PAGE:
If you follow us in our previous blogs such as **KMM Swap: What’s the difference?**** **you may already know that reducing impermanent loss to liquidity providers (LPs) is an advantage of KMM Swap.

Impermanent loss is a risk that any AMM can barely avoid. Let’s find out what is impermanent loss and how it affects liquidity providers!

## What is Impermanent loss in Constant product AMM?

Impermanent loss is a temporary loss of funds involved when providing liquidity to dual-asset pools in AMM protocols. It’s often explained as a difference between providing liquidity in that assets versus holding assets. In this article, we will go into the root of Impermanent loss.

**How does Impermanent loss work?**

Impermanent loss is a downside of the Constant product function model and affects the most when it comes to liquidity pools that have an equal ratio of assets (50/50). When a liquidity provider provides their asset to a liquidity pool, the pool requires him to add 2 assets equally in value to remain the current price in the liquidity pool. Later on, the price in another market changes which creates arbitrage opportunities.

Arbitragers exploit the difference between the price on AMM and other markets to take profit. Arbitragers buy the asset in one market and sell it in the other market at the same time to pocket the difference between the two prices until the pool price reflects the real-world price to maintain the same value of both tokens in the pool —AMMs rely on arbitragers to adjust the price, remain 2 assets stay in the same value.

After this process of adjusting the pool price, if the liquidity provider withdraws his assets the ratio of 2 assets will be different from when he first provides them. The total value of these assets is now less than the value of holding them, creating Impermanent loss. Although it’s called “Impermanent” because the loss only happens if he decides to withdraw the assets. When the ratio of two assets in the pool recovers to when he provided liquidity, the impermanent loss moves to zero.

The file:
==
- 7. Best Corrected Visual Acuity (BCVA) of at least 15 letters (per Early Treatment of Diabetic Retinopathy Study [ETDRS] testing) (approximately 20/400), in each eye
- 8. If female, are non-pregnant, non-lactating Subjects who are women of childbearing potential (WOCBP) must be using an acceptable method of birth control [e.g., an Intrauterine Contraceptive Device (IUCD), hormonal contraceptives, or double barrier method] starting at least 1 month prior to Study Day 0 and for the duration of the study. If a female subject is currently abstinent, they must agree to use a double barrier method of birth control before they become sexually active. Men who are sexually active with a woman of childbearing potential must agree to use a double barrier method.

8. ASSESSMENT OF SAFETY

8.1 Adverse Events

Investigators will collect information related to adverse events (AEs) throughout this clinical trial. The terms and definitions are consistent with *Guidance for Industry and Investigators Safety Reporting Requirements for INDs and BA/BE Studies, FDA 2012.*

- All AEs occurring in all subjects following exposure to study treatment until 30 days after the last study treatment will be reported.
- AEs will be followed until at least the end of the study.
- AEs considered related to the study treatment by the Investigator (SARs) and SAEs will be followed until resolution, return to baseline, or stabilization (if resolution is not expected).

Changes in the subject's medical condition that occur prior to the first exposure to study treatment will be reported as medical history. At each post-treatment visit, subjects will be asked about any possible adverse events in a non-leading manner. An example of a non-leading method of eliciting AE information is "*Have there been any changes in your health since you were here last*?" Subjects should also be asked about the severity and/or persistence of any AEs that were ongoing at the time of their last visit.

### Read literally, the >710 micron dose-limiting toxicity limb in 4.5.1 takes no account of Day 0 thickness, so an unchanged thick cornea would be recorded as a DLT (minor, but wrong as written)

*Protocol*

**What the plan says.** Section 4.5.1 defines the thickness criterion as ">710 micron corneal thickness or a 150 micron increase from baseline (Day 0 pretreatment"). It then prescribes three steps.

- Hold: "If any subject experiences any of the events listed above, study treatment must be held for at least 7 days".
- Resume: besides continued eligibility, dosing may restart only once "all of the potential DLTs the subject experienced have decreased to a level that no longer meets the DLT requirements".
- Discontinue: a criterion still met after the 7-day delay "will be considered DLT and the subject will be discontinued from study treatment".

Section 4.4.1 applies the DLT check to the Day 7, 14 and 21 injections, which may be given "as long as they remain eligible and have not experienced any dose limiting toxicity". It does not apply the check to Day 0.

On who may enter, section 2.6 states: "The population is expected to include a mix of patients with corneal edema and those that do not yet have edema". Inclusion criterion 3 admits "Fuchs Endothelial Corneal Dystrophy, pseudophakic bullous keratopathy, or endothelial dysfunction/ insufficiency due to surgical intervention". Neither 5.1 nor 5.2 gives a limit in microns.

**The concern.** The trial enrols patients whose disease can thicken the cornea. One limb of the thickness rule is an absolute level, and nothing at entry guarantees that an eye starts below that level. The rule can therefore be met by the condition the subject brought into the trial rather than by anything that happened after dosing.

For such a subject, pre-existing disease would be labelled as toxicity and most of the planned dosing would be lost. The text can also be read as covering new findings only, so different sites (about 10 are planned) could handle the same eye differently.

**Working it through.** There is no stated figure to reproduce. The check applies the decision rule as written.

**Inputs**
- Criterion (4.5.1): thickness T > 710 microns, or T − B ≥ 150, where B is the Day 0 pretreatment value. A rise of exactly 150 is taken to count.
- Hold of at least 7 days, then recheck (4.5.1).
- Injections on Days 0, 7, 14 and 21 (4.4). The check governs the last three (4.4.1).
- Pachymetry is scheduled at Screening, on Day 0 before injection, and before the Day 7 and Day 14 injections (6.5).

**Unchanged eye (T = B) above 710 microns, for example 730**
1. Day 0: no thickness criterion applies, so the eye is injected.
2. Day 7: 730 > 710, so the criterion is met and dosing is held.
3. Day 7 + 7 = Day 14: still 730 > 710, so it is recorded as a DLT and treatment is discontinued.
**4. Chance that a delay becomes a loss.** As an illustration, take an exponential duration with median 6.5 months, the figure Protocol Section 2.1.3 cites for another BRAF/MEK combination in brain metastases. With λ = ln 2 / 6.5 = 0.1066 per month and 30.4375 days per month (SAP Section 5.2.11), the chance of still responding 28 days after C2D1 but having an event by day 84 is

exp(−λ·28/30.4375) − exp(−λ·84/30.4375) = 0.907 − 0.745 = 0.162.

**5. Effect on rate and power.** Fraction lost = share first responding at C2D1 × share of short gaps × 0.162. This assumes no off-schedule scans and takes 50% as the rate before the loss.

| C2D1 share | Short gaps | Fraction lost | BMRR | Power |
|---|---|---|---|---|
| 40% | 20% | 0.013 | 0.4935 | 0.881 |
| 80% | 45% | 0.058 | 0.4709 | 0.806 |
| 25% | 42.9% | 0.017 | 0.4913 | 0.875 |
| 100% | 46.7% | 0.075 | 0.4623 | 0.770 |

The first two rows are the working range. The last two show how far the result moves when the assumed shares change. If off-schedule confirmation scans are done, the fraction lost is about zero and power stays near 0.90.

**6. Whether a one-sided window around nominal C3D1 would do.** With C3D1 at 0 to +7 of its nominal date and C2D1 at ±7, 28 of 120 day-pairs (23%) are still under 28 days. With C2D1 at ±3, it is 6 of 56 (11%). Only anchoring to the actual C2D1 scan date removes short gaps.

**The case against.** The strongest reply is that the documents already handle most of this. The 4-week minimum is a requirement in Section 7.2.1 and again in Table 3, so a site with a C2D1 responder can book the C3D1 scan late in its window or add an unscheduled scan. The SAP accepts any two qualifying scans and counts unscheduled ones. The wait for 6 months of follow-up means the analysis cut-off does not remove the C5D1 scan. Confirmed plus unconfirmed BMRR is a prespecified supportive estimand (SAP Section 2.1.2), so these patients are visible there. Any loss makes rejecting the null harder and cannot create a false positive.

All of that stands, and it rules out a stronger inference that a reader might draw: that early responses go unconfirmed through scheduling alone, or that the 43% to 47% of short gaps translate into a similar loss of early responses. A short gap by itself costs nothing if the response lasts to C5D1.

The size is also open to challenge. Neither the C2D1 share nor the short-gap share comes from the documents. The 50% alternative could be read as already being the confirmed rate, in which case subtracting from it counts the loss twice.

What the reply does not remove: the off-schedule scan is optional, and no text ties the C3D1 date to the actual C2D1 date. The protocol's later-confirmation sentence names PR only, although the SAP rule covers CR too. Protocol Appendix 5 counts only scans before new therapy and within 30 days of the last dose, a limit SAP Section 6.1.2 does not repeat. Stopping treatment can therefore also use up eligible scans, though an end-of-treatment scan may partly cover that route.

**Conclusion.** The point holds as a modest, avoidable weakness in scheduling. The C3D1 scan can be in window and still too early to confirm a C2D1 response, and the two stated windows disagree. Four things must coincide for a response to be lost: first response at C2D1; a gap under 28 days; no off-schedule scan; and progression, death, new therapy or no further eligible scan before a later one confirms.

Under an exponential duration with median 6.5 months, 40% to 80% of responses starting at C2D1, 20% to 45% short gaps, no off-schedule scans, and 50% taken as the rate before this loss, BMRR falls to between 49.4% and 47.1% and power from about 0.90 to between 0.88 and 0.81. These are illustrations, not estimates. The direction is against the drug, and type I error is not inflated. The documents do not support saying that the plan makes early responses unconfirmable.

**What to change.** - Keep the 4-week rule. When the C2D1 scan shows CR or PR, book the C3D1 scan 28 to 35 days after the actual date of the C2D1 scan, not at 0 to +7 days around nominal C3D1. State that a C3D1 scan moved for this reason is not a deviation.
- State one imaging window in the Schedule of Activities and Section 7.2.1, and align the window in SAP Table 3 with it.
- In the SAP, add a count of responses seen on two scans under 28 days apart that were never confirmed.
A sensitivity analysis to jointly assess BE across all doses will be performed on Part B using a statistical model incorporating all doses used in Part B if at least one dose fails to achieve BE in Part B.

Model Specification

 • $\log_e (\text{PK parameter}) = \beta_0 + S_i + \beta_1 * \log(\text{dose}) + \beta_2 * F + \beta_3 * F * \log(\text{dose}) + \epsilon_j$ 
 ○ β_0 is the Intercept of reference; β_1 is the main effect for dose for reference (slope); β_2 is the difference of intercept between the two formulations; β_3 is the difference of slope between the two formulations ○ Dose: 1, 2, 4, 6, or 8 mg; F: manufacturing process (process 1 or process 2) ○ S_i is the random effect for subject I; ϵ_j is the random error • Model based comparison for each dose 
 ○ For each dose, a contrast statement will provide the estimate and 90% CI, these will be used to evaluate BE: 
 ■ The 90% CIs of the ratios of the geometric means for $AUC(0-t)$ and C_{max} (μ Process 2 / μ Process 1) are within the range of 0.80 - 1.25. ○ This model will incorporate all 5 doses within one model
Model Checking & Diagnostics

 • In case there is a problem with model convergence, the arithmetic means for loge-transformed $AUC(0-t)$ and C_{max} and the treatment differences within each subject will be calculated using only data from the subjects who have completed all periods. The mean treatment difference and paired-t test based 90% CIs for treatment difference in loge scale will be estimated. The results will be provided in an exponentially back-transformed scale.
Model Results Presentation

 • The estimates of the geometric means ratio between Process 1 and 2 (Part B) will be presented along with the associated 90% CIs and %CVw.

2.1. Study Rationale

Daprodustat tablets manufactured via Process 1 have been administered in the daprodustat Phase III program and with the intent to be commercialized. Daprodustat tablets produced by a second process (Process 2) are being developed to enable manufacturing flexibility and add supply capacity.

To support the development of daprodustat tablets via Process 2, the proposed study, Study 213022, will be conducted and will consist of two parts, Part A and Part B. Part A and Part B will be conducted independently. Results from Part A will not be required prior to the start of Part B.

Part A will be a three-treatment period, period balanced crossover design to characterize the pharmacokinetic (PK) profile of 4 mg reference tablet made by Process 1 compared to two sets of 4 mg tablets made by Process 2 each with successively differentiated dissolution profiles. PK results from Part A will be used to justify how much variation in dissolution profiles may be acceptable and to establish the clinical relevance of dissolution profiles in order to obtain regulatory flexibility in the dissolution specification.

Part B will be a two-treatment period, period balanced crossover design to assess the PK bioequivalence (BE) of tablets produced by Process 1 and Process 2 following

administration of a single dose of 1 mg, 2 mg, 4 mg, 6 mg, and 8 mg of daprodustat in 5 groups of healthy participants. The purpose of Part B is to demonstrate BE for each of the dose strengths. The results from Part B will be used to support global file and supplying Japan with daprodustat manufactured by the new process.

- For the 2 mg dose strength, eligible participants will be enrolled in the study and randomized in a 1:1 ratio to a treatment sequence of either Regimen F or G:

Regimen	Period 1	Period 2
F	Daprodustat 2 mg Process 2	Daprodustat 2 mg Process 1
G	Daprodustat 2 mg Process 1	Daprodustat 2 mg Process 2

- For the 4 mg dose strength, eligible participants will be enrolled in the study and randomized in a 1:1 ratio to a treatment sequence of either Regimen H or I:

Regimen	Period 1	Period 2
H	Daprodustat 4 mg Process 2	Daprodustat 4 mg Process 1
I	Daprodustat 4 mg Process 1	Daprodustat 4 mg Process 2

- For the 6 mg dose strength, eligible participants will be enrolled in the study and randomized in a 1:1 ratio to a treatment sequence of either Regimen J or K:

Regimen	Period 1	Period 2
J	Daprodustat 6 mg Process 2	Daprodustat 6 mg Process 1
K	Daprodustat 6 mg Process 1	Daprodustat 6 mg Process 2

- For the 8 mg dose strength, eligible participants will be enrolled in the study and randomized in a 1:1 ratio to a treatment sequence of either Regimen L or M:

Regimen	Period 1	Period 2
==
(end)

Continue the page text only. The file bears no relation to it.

**Let’s jump onto an example!**

Assume that an LP provided liquidity to BNB/BUSD Pancakeswap pool, he added both BNB and BUSD in the same value. He provided 10 BNB and 5,000 BUSD at the price of BNB/BUSD = 500, the value of both assets is $5,000. Since Pancakeswap uses the Constant product model, the pool follows the formula: x*y=k which means k = 10*5000 = 50,000.

Later on, the price of BNB/BUSD in Binance goes up to 550, but the price in Pancakeswap is still 500. Arbitragers see arbitrage opportunities to trade between Binance and Pancakeswap, arbitragers buy BNB from Pancakeswap to sell it on Binance, the more BNB took out from the pool the higher the price of BNB becomes until it reaches 550.

Following the formula: x*y=k we can find the point where the price of BNB/BUSD = 550.

- x’ * y’ = 50000
- y’ / x’ = 550

Solve the math formulas, we have

- x’ = 9.53
- y’ = 5244.04

So in this case, the arbitrager buys 0.47 BNB and returns 244.04 BUSD to the pool, he immediately sells BNB on Binance at the price of 550 for 258.5 BUSD, pocketing 14.46 BUSD.

At this point, the liquidity pool has 9.53 BNB and 5244.04 BUSD, the asset of the liquidity provider is now worth $10485.54.

If the liquidity providers just held his assets without providing liquidity, his assets will be worth $10500, which is $14.46 more than providing liquidity — this $14.46 is called impermanent loss.

If the liquidity provider withdraws his assets at this point, the $14.46 loss becomes permanent. Otherwise, the loss is only on paper and it can become 0 when the ratio of 2 assets moves back to when he added it to the liquidity pool.